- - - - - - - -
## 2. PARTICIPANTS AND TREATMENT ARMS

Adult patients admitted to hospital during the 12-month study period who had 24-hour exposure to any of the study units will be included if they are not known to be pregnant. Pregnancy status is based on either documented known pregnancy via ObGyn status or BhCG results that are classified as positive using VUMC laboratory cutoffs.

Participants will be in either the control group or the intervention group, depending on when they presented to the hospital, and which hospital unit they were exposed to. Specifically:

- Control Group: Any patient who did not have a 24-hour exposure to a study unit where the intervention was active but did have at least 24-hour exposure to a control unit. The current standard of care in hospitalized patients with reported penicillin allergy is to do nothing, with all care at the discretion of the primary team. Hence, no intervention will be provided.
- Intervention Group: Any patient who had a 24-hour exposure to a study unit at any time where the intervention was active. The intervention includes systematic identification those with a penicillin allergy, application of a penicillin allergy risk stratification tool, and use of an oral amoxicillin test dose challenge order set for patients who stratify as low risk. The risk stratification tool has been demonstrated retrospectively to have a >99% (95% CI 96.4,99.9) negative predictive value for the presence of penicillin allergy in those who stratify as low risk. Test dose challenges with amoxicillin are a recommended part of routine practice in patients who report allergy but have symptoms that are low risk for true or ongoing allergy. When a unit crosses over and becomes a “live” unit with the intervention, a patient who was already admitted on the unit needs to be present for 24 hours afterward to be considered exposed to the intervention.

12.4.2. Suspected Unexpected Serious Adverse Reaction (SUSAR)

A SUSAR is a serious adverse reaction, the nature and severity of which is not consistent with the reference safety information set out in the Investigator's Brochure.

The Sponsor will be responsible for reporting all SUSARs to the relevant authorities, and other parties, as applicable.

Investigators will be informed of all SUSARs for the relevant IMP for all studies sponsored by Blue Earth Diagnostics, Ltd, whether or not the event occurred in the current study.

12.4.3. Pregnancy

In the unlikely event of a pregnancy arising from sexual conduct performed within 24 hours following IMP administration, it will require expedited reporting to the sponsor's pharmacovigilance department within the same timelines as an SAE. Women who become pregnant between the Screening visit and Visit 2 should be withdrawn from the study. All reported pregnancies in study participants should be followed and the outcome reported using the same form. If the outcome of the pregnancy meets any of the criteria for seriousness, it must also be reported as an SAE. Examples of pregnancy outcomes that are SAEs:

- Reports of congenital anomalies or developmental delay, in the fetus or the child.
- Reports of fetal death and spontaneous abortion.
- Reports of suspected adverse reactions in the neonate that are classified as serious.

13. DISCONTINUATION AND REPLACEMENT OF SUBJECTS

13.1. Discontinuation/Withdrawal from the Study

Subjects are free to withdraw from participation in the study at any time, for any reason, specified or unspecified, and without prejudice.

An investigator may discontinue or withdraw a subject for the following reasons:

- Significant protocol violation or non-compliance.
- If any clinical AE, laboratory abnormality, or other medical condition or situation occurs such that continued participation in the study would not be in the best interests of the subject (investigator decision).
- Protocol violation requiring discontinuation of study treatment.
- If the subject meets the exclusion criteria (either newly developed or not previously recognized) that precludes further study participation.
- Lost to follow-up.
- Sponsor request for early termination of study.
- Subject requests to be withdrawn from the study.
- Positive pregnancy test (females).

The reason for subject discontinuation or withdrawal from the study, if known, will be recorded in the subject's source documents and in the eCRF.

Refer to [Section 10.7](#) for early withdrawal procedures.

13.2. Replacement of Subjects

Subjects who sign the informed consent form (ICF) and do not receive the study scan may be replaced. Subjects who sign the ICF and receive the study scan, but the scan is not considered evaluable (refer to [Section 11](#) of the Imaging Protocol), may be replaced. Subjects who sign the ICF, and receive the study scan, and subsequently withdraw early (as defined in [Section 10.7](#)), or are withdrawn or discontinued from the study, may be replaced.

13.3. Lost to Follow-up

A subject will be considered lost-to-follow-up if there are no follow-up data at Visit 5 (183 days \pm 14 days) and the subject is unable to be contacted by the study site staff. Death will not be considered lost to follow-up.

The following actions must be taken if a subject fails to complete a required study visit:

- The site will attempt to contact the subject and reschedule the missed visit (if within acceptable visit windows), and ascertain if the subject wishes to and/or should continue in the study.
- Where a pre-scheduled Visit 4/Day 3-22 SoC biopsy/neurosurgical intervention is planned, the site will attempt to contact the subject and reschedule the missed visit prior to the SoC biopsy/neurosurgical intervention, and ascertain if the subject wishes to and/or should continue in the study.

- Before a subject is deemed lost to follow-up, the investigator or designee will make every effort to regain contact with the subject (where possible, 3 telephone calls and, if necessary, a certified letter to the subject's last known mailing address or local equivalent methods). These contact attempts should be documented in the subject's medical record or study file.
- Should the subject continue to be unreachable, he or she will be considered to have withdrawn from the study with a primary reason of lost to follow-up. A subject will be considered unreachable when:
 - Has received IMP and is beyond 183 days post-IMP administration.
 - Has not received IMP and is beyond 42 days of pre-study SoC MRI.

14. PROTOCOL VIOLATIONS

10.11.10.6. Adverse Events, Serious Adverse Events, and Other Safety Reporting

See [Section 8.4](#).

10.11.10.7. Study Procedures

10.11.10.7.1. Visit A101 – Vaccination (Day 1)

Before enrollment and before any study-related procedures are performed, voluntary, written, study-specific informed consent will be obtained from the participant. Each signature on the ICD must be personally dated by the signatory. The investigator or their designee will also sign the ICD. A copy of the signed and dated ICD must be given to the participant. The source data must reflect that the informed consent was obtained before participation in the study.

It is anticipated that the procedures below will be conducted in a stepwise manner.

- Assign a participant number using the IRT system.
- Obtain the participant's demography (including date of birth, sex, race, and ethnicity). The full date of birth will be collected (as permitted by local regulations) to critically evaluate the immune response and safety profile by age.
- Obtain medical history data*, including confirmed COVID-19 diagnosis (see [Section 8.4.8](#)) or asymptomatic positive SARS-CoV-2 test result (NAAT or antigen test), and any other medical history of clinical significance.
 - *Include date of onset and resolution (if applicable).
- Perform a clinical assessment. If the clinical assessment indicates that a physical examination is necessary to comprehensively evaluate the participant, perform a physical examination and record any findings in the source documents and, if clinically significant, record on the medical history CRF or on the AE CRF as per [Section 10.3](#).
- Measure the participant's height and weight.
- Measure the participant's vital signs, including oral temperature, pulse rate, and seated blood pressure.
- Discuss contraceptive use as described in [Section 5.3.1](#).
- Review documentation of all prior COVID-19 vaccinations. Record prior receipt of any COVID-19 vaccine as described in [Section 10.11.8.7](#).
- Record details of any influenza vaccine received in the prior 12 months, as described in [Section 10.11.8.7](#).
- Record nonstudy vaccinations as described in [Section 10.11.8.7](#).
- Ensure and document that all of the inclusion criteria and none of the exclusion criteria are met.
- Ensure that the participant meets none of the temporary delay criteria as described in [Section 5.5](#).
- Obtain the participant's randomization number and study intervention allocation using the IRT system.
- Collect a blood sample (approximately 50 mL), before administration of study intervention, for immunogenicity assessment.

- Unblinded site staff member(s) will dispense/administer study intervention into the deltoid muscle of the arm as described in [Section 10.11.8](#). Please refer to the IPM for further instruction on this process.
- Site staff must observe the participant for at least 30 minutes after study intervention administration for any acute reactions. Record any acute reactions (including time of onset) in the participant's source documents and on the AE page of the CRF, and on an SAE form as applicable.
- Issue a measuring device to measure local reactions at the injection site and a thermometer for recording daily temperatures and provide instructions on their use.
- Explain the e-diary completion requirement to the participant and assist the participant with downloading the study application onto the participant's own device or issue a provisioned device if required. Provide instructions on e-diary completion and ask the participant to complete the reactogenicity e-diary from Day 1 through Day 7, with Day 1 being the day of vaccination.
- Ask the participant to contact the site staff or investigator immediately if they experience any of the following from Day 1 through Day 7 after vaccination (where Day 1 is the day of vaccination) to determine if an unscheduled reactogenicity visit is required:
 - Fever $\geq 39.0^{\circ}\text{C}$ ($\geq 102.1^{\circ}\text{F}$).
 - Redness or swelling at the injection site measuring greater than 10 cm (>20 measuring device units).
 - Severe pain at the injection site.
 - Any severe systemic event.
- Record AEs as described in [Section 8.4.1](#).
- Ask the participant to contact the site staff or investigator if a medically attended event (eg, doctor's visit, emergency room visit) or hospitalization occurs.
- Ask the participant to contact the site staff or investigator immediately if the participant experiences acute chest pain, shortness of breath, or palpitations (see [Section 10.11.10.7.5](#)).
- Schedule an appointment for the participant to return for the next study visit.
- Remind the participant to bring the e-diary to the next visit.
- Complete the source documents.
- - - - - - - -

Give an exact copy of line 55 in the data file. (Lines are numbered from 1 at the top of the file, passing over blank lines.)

- Review documentation of all prior COVID-19 vaccinations. Record prior receipt of any COVID-19 vaccine as described in [Section 10.11.8.7](#).